National AIDS Manual (NAM) reports that doctors who carried out a stem cell transplant on an HIV-infected man with leukaemia in 2007 say they now believe the man to have been cured of HIV infection as a result of the treatment, which introduced stem cells which happened to be resistant to HIV infection.
Patients and Patents's blog
(Reuters Health) - Children with asthma who live in areas with "smoke-free" laws may suffer fewer bouts of coughing and wheezing as a result, a new study suggests.
The findings, reported in the journal Pediatrics, add to evidence that smoking bans in workplaces, restaurants and bars have produced health benefits. But until now, most research has focused on adults.
A recent report from Reuters Health highlights results from a new study which found that the less education people have, the greater their risk of eventually developing chronic heart failure.
Researchers say lower education levels are basically a stand-in for people's overall economic condition, and that their findings add to evidence connecting poverty to heart disease.
A small daily dose of aspirin - 75mg - substantially reduces death rates from a range of common cancers, a study suggests. Research at Oxford University and other centres found that it cut overall cancer deaths by at least a fifth. (source: BBC News)
December 1, 2010 marks World AIDS Day -- an opportunity to raise awareness and celebrate victories such as increased access to treatment and prevention services.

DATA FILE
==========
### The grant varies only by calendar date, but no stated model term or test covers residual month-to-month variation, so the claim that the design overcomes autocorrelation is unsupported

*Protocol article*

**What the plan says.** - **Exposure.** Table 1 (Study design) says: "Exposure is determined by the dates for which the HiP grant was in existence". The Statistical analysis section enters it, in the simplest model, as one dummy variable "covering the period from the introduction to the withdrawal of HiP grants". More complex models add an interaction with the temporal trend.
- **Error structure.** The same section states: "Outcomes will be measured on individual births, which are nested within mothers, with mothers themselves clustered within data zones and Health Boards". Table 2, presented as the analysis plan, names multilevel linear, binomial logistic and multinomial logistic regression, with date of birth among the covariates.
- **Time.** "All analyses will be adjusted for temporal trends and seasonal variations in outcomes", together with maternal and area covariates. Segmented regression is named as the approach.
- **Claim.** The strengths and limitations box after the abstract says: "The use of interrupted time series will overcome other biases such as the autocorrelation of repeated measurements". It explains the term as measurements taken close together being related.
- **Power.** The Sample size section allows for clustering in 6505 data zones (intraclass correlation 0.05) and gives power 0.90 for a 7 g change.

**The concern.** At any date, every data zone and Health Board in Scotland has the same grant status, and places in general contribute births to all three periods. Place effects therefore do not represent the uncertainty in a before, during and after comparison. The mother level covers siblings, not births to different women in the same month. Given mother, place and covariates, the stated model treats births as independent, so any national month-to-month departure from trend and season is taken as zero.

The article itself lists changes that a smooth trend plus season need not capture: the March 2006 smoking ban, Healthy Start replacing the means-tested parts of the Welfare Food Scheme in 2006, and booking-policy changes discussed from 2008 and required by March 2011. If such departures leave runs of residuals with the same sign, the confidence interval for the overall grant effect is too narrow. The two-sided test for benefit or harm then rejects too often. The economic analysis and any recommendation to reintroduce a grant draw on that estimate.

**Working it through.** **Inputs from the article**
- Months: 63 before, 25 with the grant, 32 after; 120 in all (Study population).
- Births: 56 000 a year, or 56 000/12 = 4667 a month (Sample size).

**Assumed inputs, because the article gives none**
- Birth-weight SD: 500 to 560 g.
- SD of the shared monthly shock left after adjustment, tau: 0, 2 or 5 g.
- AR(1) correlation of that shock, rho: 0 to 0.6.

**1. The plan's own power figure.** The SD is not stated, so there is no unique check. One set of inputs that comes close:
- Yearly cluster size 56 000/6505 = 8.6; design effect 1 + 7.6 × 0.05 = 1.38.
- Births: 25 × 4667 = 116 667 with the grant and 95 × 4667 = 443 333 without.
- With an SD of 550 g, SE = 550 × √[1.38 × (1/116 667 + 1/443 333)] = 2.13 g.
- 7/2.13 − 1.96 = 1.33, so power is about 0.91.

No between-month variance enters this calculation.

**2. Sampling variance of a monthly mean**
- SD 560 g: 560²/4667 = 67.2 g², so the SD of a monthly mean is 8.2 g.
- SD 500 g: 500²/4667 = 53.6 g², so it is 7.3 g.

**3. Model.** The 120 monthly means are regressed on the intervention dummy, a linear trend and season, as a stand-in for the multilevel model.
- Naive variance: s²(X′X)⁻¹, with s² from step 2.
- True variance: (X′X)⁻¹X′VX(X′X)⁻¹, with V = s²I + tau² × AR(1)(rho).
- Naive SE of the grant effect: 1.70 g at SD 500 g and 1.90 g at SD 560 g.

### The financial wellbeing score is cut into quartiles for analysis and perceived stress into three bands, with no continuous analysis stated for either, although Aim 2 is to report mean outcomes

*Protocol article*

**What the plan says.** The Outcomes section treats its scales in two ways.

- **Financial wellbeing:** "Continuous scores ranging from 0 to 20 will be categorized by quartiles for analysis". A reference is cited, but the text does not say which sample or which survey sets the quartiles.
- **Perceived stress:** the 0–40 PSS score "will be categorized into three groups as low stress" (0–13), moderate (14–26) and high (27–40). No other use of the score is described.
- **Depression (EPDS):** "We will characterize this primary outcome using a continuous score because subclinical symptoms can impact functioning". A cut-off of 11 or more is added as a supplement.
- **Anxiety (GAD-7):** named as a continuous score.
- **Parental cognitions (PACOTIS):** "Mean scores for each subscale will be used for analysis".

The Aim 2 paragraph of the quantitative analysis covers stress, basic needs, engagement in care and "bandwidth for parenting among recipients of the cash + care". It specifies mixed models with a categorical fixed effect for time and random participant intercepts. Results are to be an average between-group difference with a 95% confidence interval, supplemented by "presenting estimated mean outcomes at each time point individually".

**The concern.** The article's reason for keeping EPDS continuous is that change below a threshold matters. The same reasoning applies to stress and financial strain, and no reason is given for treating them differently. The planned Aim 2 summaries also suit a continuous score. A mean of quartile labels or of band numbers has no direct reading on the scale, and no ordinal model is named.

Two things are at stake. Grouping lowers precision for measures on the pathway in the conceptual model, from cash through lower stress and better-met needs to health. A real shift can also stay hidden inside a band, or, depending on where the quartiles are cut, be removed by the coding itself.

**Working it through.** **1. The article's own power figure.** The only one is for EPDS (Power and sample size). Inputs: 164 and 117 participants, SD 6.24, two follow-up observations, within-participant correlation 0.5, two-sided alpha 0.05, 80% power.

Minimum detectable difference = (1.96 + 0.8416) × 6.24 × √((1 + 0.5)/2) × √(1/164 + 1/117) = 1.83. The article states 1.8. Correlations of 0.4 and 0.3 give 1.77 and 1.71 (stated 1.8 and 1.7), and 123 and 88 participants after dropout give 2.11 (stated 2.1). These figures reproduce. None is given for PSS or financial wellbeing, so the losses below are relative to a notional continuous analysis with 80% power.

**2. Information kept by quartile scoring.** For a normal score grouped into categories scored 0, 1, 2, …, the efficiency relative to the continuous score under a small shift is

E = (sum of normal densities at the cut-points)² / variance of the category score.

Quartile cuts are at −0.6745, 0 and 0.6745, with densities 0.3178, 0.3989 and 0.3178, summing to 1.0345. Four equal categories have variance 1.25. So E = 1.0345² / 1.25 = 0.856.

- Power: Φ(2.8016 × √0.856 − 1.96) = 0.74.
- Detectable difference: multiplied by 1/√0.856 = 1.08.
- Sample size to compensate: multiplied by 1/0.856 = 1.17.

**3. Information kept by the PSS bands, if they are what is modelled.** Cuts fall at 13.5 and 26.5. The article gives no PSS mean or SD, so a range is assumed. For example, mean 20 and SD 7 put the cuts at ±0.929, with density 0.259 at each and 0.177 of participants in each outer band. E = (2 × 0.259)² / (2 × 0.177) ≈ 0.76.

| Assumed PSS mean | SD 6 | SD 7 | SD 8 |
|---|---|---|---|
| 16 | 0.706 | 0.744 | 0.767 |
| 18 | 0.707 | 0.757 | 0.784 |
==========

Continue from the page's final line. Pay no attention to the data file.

Modern lifestyles and demographic changes are increasing the risk of noncommunicable diseases (NCDs): cardiovascular diseases, cancers, chronic respiratory diseases and diabetes. Each year they account for 60% of all deaths or some 35 million people. (Source: World Health Organization)
An article in the November 2010 issue of The Lancet
The GAVI Alliance has issued a new call for applications from developing countries keen to protect more of their children from disease with new vaccines.
Studies have shown that immunisation not only saves lives, but also boosts economies, acting as a key driver of development.3 Increasing immunisation rates is vital to meet the health Millennium Development Goals, particularly MDG 4 on reducing child mortality.
According to the UN, only 34 per cent of countries with endemic malaria are complying with World Health Organization (WHO) recommendations to routinely monitor anti-malarial medicines.
The WHO's “Global report on anti-malarial drug efficacy and drug resistance: 2000-2010” calls on countries to be more vigilant in drug monitoring to allow for earlier detection of resistance to anti-malarial treatments.